Through the Desert: Ok I saved the best for last. The best rant that is. I read the rules for this and decided I wasn't interested. After playing it online, I found I enjoyed it more than I expected, so I bought it. This game is a symbol of everything that is wrong with Fantasy Flight Games. Box insert: one huge bin for all the camels, riders, palm trees, oasis chips, and all the scoring chips. A complete mess. Riders: they barely rest on the camels. If someone breathes too hard, they will fall off. I had no idea this issue existed from the pictures. The oasis chips: they need to be shuffled and chosen randomly, yet the backs of them have a pattern on them that is not consistent. After one visual sweep of the back of the cardboard sheet, I could pick out all the numbers just by looking at the back of the chips. If anyone at FFG had bothered to play this game, they would have discovered all these problems. So either they did not playtest, didn't listen to the playtesters, or both. After my Runebound disaster, seeing the quality of Citadels, and reading reports on games like War of the Ring, I think it's both. I am inclined to never buy another FFG game ever.

People who design boxes, inserts, boards, pieces, counters, and tokens need to stop messing around and think for a change. A game is a single entity, not a mishmash of components designed by 12 people and jammed in a box. Talk to each other!

Sunday, October 09, 2005


Awards schmawards? What are they for? Who are they for? Why have them at all?

As gamers, we are no different from many other groups in society. We like to put our hobby up on a pedestal, to show it off. We want to give our hobby an aura of importance. It's the same with any sport, craft, or even profession. What better way to do this than some kind of competition in which the winner somehow trandscends the hobby itself.

But unlike sports, we do not have a "home team" to root for. We are allowed to enjoy all games equally. We can own and play all the games that we like.

What good does a handful of award winners do? Do more people buy these games simply because they won awards? I'm sure this is true. But is it a good thing? Yes and no. Awards foster a certain amount of interest, including outside of the gaming world. We see this more and more lately. But should a gamer buy a game--or even adjust his opinion of a game--because of an award. Absolutely not. We now have enough information at our fingertips to make very informed judgements before every purchase.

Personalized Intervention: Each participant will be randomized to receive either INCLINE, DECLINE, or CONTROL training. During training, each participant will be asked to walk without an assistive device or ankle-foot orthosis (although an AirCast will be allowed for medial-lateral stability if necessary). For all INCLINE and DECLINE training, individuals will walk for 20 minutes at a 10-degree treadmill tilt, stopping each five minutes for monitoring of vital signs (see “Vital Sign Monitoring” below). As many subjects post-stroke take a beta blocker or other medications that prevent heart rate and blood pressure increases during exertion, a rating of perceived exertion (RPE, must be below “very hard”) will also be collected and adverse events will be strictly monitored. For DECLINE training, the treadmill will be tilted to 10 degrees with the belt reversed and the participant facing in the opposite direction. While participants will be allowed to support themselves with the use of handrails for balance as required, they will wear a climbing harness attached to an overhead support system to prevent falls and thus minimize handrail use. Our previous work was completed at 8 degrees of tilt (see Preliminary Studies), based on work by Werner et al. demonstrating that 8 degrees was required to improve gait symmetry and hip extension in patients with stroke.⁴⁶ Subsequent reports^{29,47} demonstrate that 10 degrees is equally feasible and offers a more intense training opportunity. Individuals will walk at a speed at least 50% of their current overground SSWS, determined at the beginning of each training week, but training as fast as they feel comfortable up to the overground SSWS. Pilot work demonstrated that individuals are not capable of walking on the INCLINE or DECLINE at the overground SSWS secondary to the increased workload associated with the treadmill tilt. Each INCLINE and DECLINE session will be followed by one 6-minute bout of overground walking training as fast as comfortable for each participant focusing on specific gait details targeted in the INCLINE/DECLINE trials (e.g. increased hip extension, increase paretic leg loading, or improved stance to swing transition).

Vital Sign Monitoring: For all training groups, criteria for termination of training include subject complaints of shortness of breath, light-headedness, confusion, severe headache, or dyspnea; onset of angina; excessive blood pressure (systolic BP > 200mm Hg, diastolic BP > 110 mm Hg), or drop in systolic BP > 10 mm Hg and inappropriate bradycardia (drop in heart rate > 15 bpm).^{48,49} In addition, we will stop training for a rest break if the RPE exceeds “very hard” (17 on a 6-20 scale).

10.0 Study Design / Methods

So who are these people who deem themselves capable of rendering judgement for us all?

Spiel des Jahres: Votes are made by committee. The last 3 years' winners were:
International Gamers Award: Votes are by committee. The last 3 years' winners were:
Deutscher Spiele Preis: Votes are from the industry's stores, magazines, professionals, and game clubs. The last 3 years' winners were:
Nederlandse Spellenprijs: Games are nominated by committee and voted on by the Dutch gaming public. The last 3 years' winners were:
All opinions are subjective. The opinion of a small group of people--whatever their credentials--is even more so. Well-known reviewers would not retain their positions for long if they did not go out of their way to find the good aspects of a game. Stores want to sell more games, especially popular ones that already have some momentum. Publishers and designers want their own games to sell.

Public vote is better than committee. But who is the public, and what are they going to vote for? The public is everyone--the serious gamer, the average gamer, and even the non-gamer. Why do the non-gamers even get a say? What do they know? It's a bit like taking a vote on the best solution to Fermat's Last Theorem. Low-end gamers are not in a position to appreciate the design of a game.

This is why gateway games should not win awards. They are not representative of good games at all. If I told someone I played Euro-games and they replied, "You mean like Settlers of Catan or Ticket to Ride," it would take all my willpower not to gag.

That brings me to my ultimate point. What should the criteria be for an award? It should not be the game that sells the most. It should not be the game that the general public likes the most. It should not be the easiest game, or the most accessible, etc.

In business and in sports, there are natural forces at work that make the best people rise to the top. You would not put Little Joey on a professional football team just because gosh darnit he plays his little feet off and is cute as a button in the uniform. Best is best, and while we all have our opinions, we all know good from bad.

We parade clothing on runways that no one will ever buy. We make concept cars that no one will ever drive. Great games are games that show us what games can be--form and function.